We will continue to screen students as part of our entry into school by greeting students and thoroughly checking backpacks and coats. Should there be cause to further screen a person, wands may also be used. The use of wands will be based on credible reasons as determined by the school safety team. Wanding will not happen publicly, rather, on an individual basis when the staff and student are in a safe place.

Many schools have mastered an effective school welcoming process. What does this look like and feel like? It’s about continuing to develop what we already know: strong relationships with students are essential.

  • Checking in with students
  • Assessing students’ physical and emotional well-being
  • Taking “temperature” of the day’s climate, collectively and individually
  • Empathy and understanding of how students show up and noticing when someone seems “off”
  • Conversations that start the day on a positive note
  • Body language that shows interest and care for students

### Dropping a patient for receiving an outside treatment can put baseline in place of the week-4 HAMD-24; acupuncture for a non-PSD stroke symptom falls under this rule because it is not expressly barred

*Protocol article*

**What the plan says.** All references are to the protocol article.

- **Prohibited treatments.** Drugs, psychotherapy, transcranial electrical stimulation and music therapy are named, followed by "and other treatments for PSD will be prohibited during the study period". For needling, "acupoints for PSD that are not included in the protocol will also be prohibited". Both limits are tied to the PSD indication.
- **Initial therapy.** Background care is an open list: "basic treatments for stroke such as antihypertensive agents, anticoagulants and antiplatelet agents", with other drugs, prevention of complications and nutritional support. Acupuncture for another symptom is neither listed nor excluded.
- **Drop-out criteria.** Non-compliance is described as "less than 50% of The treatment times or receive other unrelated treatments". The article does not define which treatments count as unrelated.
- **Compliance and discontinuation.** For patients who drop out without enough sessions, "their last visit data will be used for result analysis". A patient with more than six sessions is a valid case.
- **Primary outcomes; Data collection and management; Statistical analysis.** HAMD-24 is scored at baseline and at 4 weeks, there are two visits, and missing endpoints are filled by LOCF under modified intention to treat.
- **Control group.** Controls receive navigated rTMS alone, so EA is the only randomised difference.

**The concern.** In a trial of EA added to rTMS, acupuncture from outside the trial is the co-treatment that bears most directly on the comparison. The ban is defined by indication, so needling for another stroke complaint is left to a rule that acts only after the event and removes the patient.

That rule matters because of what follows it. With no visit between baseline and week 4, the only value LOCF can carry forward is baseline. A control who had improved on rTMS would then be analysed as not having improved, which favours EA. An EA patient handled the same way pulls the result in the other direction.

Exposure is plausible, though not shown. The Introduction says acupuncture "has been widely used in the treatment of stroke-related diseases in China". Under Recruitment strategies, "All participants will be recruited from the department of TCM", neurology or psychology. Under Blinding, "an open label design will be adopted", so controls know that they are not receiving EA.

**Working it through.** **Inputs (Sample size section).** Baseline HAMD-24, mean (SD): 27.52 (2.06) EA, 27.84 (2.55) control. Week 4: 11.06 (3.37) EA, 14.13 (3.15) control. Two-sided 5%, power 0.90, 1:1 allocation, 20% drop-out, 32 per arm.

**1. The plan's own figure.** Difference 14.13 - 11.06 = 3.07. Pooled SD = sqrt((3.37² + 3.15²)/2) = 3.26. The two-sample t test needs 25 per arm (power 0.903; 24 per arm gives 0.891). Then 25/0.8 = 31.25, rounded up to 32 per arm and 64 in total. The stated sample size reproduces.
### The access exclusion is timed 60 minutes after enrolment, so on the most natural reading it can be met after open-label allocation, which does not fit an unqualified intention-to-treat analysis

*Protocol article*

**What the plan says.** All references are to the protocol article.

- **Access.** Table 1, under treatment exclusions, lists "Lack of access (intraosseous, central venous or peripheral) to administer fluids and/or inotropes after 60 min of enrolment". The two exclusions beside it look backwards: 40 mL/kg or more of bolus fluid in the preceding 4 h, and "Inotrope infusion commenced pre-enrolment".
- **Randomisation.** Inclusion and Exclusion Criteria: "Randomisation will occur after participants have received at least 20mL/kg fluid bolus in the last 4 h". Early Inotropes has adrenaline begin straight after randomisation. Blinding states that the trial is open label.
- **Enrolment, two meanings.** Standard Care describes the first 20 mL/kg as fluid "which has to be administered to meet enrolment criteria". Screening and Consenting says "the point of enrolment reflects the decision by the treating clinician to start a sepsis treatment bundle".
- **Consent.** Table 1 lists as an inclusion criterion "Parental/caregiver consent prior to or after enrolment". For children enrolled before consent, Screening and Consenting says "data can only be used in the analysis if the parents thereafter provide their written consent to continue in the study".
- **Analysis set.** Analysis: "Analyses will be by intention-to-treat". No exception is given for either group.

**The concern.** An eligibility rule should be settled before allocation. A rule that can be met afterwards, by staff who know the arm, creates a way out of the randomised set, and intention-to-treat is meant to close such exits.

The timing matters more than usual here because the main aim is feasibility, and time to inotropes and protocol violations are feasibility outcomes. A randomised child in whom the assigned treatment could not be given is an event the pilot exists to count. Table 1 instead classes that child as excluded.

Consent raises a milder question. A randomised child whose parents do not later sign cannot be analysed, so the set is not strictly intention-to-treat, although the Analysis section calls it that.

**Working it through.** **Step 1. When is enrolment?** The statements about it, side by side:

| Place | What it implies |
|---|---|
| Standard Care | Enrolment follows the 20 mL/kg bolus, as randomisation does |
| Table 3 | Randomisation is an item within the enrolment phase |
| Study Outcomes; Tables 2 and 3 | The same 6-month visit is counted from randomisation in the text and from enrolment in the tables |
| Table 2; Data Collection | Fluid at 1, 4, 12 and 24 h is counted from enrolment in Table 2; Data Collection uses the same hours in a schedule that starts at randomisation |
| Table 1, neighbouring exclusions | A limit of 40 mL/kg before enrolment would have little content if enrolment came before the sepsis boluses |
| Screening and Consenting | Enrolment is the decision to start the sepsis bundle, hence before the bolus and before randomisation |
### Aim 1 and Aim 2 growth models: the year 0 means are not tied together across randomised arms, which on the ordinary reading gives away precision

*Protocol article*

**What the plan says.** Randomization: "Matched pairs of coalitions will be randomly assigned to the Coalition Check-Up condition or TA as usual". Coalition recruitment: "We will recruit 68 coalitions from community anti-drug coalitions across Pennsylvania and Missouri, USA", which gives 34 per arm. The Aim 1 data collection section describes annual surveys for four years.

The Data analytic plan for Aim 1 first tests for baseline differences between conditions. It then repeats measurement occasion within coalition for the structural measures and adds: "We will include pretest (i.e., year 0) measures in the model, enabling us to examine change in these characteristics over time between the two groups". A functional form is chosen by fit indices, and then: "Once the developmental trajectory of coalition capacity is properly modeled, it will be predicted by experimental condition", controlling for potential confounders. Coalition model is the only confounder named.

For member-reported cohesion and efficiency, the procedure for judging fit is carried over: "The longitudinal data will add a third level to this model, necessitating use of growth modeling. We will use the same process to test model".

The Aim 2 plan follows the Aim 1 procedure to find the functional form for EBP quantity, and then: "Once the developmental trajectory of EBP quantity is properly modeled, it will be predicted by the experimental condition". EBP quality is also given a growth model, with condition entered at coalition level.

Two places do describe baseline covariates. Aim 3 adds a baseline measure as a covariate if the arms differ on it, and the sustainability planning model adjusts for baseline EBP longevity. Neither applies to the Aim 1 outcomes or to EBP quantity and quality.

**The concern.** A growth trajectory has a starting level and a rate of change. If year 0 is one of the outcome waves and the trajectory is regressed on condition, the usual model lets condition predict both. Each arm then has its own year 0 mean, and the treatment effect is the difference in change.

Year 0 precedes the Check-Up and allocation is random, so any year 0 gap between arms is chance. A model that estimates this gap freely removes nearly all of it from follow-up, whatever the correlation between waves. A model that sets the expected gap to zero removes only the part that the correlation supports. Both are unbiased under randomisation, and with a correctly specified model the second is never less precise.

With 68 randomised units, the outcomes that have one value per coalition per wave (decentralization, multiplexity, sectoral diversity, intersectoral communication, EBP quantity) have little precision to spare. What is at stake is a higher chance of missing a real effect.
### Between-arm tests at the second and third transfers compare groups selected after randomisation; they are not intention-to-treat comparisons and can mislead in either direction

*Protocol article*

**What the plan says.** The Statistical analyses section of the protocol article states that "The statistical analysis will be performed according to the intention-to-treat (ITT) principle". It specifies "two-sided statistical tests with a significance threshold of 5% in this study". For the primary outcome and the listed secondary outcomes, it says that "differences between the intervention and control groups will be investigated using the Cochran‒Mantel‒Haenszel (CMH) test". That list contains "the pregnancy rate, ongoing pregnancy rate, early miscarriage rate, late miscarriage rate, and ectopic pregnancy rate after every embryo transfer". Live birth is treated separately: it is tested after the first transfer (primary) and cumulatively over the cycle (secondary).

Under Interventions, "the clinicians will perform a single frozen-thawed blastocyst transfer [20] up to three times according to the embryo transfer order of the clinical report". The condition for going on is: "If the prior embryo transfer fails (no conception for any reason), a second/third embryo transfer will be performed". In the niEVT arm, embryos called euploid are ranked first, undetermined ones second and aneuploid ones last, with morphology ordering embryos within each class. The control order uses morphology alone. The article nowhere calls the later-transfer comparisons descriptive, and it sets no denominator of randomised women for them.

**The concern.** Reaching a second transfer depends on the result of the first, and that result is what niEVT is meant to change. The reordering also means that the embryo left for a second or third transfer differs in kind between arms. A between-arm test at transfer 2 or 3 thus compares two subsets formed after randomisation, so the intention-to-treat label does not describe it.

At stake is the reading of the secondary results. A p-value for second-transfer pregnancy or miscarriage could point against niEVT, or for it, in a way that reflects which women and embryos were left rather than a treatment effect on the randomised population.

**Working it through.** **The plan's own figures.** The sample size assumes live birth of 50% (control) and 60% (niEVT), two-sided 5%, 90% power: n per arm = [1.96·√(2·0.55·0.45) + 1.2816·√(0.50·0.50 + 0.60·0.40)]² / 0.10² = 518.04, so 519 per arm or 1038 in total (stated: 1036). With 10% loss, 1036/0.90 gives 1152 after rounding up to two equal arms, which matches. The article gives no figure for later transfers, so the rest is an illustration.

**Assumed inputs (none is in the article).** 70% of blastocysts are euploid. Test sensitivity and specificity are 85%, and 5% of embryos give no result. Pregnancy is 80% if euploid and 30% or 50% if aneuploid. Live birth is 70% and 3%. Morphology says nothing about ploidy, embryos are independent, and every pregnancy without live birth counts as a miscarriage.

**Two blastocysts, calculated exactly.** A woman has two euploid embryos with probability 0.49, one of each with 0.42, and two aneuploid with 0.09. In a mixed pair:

• Acknowledging, greeting, and making eye contact with students
What does this mean for school safety?

As a District that serves a unique population of students, our philosophy about school safety is rooted in long-term, proactive safety, and school climate/culture efforts.

  • Positive Behavior Interventions and Supports (PBIS)
  • Focus on trauma-informed practices and relationship building
  • Emphasis on social emotional learning for students,
  • Proactive behavior management
  • De-escalation techniques
  • School-linked mental health services
Don't metal detectors protect against weapons in school?

It may come as no surprise that cell phones are the number one item confiscated via metal detectors.

While weapon confiscation is minimal, metal detectors have not always been reliable in finding them. Other forms of screening, such as searching backpacks and jackets, have been more effective.

Unfortunately, even in serious safety incidents where metal detectors were present, such as in Memphis, Florida, and Red Lake, they were ineffective in preventing school shootings.

It is important to note that students ages 18+ are legally allowed to carry personal items such as a pocket knife or pepper spray, just not in school. In many cases, students turn in these items before school and pick them up after. We understand that some students use these items for personal protection.

What does this have to do with race if all students are screened?

Racial equity work is about learning from past experiences, and doing better when we know better.